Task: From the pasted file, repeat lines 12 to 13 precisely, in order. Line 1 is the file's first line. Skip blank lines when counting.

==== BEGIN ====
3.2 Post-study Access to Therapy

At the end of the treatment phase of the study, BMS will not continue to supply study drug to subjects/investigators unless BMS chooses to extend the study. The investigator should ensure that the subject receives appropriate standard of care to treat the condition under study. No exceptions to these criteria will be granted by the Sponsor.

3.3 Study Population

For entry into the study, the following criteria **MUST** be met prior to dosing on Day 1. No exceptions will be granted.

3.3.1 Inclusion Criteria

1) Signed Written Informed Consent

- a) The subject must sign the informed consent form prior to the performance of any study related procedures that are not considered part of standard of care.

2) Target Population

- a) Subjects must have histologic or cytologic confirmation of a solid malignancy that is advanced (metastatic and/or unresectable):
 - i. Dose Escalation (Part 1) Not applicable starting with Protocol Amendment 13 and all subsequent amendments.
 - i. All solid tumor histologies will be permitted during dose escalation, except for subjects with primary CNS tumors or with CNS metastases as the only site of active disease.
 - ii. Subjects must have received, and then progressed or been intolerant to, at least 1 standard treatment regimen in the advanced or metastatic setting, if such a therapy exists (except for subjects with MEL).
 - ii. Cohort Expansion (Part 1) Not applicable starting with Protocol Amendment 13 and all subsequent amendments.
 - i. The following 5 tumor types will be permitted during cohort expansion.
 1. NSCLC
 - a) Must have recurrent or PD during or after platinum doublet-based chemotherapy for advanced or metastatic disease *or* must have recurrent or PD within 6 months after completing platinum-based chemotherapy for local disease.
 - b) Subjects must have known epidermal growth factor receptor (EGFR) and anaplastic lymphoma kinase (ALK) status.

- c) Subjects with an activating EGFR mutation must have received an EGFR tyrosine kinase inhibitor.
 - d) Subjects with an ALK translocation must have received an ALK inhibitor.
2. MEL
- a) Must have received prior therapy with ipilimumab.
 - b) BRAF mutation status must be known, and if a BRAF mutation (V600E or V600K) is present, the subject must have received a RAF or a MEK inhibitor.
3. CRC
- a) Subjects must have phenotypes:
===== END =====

 - ii. Subjects must have received, and then progressed or been intolerant to, at least 1 standard treatment regimen in the advanced or metastatic setting, if such a therapy exists (except for subjects with MEL).
 - ii. Cohort Expansion (Part 1) Not applicable starting with Protocol Amendment 13 and all subsequent amendments.